T.H. White complained that the characters in Walter Scott’s historical novels talked ‘like imitation warming pans’: those in Amitav Ghosh’s Ibis trilogy, of which Flood of Fire is the final volume, talk like a whole Benares brass bazaar.
As an avid reader of both Hobson-Jobson (the dictionary of Anglo-Indian slang) and Patrick O’Brian, I thought that the trilogy, set in the First Opium War, would combine the delights of both. And so it does; but one can have too much of a good thing. The linguistic pudding is often so over-egged that it clogs the arteries of the narrative.
Ghosh’s rendition of the ‘Laskari’ of eastern sailors is superb:
That motley tongue, spoken nowhere but on the water, whose words were as varied as the port’s traffic, an anarchic medley of Portuguese calaluzes and Keral pattimars, Arab booms and Bengal paunchways, Malay proas and Tamil catarmarans, Hindusthani pulwars and English snows....
and, generally, the reader who takes a run at it will get the sense flowing beneath ‘this farrago of sound’.
The main problem is with the English characters. What sailor, in any century, who finds that he has mistaken the gender of a whore, would shout, ‘God help me shippies! A travesty has me in hand, and it’ll be down the chute with my foretackle if I’m not cut loose!’?
Here are some English officers from this third volume:
…lucky little cockquean, to get off without copping a porridge-pooper…
….another minute and he’d have been jawed in the fiszog…
Differences of class or sex barely register, crowded out by ink-horn delights. Mr Doughty, a pilot, speaks unadulterated Hobson-Jobsonese: ‘The kubber is that his cuzzanah is running out.’ But Mrs Burnham, the wife of the self-made merchant nabob, is almost as salty, though she is the memsahib daughter of a brigadier. She is as bawdy and as artificial as a character from a Restoration comedy.
Comedy is not Ghosh’s forte. He cannot be said to wear his learning lightly: sometimes it is like a lead overcoat. There is a cumbersome joke running through all three volumes, (beginning with Sea of Poppies, 2008) by which Paulette, the Mauritius-born heroine, creates misunderstandings, usually bawdy, by transposing French words into English. These become increasingly strained: by volume two, River of Smoke (2011) she is telling a cook that his galley smells ‘like a creperie’, purely so that he can mishear it as ‘crapperie’.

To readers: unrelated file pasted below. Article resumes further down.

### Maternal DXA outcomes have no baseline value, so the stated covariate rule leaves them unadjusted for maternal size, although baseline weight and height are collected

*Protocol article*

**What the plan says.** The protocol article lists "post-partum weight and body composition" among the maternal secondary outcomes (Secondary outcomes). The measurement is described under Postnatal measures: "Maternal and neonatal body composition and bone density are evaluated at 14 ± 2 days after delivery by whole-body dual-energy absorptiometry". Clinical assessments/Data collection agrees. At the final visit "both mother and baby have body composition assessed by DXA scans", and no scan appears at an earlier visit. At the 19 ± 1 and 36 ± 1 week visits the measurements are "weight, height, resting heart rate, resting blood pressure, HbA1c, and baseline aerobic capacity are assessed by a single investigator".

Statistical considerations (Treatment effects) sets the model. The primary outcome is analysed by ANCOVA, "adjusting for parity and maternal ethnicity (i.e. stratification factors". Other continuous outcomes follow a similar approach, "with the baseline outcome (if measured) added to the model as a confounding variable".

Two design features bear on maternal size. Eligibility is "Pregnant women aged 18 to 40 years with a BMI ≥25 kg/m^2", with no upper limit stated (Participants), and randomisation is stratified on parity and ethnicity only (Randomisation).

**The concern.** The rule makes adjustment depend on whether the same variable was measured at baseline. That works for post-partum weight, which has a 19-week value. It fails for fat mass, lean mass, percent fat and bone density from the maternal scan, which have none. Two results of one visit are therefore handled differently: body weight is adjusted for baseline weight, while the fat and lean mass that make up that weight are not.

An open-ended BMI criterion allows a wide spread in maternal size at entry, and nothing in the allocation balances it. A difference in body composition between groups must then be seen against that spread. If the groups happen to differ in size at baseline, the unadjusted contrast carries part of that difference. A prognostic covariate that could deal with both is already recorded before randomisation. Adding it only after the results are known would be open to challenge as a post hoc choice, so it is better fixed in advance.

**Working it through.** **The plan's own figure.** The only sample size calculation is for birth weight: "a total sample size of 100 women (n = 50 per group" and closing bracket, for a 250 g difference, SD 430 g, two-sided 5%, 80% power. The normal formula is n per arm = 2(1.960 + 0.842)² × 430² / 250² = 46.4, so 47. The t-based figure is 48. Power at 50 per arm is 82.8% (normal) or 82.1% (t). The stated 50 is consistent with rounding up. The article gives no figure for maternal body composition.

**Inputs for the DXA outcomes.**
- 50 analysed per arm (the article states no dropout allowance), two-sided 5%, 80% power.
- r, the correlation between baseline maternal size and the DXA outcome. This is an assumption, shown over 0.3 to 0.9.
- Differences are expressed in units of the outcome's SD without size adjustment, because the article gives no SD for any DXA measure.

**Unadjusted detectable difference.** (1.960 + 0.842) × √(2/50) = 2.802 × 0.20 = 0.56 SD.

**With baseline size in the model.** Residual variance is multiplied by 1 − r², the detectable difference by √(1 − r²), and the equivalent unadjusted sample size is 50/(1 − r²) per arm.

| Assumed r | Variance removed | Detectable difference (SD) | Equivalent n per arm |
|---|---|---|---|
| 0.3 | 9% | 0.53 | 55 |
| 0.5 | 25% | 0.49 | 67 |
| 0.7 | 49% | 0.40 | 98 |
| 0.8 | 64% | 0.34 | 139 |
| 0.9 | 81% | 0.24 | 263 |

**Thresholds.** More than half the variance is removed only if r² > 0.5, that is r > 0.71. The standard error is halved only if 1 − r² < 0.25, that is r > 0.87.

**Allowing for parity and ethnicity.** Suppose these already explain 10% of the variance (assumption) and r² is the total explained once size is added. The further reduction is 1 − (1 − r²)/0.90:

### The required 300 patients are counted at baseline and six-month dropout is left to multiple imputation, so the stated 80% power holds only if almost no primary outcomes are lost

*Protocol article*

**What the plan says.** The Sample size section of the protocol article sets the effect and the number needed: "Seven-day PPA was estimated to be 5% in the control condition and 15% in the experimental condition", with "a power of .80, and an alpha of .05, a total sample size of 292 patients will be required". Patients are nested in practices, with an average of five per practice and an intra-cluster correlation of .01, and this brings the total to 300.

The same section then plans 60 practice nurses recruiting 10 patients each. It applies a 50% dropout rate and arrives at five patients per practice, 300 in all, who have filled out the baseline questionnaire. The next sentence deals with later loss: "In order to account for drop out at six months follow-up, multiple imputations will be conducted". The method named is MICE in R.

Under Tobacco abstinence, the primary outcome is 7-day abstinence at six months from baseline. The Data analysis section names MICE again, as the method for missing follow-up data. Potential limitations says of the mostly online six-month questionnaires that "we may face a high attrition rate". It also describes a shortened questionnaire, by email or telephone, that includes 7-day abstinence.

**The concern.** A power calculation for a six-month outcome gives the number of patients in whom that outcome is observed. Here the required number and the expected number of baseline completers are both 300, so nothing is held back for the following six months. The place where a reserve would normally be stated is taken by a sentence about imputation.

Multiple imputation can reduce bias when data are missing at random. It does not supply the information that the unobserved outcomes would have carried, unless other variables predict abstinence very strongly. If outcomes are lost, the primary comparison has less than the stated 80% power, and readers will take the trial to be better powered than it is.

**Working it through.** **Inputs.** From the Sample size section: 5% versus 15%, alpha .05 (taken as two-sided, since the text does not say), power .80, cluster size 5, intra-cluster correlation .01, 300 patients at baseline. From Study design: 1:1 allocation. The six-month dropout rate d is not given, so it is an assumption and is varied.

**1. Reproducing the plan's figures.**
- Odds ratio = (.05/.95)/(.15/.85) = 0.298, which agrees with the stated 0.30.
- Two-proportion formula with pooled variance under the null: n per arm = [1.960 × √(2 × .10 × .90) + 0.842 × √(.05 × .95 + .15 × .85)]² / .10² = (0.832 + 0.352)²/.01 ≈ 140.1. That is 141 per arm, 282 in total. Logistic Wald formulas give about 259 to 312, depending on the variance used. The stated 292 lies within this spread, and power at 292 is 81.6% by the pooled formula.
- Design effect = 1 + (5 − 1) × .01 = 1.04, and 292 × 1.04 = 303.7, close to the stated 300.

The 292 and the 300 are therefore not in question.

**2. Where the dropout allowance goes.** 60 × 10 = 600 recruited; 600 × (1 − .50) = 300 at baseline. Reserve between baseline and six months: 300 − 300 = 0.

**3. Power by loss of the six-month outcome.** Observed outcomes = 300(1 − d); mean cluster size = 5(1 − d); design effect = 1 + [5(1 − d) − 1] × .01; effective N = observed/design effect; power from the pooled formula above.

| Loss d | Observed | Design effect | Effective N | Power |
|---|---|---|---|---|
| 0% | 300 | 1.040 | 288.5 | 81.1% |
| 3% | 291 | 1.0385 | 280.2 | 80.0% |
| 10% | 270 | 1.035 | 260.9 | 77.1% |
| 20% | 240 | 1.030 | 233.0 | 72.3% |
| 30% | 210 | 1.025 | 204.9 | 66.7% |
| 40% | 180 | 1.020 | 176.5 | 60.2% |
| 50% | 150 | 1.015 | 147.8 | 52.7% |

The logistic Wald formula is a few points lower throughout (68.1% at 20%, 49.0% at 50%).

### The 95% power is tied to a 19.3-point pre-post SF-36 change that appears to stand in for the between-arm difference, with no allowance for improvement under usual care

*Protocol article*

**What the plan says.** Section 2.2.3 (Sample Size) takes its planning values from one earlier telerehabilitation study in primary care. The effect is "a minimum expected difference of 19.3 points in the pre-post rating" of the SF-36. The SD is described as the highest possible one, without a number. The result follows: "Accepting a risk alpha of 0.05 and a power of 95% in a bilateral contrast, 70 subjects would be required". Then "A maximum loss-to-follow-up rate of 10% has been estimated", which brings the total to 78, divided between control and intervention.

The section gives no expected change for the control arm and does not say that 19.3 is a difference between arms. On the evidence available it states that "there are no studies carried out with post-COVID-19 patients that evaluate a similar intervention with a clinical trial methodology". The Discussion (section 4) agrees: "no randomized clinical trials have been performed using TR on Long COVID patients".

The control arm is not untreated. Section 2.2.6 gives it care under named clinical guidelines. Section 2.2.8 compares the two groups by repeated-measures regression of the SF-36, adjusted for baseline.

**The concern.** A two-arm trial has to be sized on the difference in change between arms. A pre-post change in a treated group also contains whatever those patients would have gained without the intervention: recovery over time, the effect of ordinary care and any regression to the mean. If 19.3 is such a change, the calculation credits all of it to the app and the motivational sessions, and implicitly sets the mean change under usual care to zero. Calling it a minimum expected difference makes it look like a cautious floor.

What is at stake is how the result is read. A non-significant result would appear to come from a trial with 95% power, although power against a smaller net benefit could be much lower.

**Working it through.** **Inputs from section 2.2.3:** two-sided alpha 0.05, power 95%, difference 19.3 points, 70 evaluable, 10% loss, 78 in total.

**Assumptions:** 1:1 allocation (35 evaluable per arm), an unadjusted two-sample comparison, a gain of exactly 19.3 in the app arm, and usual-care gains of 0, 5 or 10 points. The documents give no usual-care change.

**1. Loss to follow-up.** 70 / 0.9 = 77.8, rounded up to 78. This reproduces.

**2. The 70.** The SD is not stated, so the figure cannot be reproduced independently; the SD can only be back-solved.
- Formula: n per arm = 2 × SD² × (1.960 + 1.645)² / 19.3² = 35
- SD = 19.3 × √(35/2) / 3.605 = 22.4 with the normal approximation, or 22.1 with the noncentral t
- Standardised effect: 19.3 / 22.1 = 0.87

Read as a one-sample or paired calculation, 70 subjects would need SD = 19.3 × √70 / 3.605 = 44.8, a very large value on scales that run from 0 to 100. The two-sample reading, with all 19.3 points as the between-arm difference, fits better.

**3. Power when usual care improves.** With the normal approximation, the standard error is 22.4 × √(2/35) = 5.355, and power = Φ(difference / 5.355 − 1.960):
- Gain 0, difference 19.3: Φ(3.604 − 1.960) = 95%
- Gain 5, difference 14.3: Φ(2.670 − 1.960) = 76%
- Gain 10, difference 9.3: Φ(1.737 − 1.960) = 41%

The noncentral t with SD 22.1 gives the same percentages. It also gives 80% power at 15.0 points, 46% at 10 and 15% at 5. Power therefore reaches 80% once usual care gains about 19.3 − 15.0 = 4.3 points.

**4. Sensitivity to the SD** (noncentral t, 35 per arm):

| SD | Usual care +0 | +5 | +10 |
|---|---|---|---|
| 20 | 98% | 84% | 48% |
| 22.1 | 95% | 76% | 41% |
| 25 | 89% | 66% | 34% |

‘Zounds, I was never so bethump’d with words’: if the words of the Bastard in King John spring to mind, this is appropriate, for bastardy (including the bastardisation of cultures) is one of the themes running through the novels. Illegitimate children abound. Flood of Fire brings back the American Zachary Reid, whose white father raped but then freed his mother. His nationality is signalled by exclamations like ‘Geekus crow!’ Readers who sympathised with him in the first volume may be dismayed by his moral trajectory in Flood of Fire: his tale is embedded in a vision of the wholesale corruption endemic in the opium trade.
This simple moral could become simplistic. The best bits of the trilogy, however, do not merely satirise the greed and hypocrisy of the foreign traders; but allow cross-currents of sympathy. In the second volume, these chiefly eddied around the Parsi trader, Bahram, whose reputation and fortune are staked upon his first ever cargo of opium. His conflicted loyalties are compounded by a relationship with a Cantonese boat-woman, by whom he has an illegitimate son.
In Flood of Fire, one of the strongest of the many narrative threads is woven around Kesri Singh, a havildar in the East India Company — the brother of Deeti, who was central to Sea of Poppies. Singh is intrinsically loyal; yet he betrays his beloved sister into marriage to a member of a brutal family. Enlisted in a foreign army, his loyalties become fixed upon one officer, Captain Mee — his ‘butcha’. Mee is allowed to be sympathetic because he too, as the son of a tradesman, is something of an outsider. These two give the reader an emotional stake in the British side of the conflict.
On the Chinese side, there is Neel Rattan Halder, the ex-Rajah of Raskhali, who was rooked of his lands and robbed of his liberty by Mr Burnham in the first volume. Neel started out as one of the strongest characters, forced in a foully cramped shipboard prison to overcome his caste-bound revulsion and tend an incontinent opium addict, who happens to be Bahram’s son. But Neel is crushed by the weight of history in this volume; his diaries do not bring to life the sorrows of exile, but serve chiefly to narrate the progress of the war.
Judged purely as a novelist, Ghosh’s skills are powerful, but patchy. But enough dumbcowing: as an impure novelist — seamed with a rich repository of historical and linguistic research — he is fascinating. From the merchants’ all-male waltzes to the Cantonese bars, too crowded to sit, where sailors hang on chest-high ropes to vomit, these books are full of unforgettable vignettes.
A burra tumasha, indeed.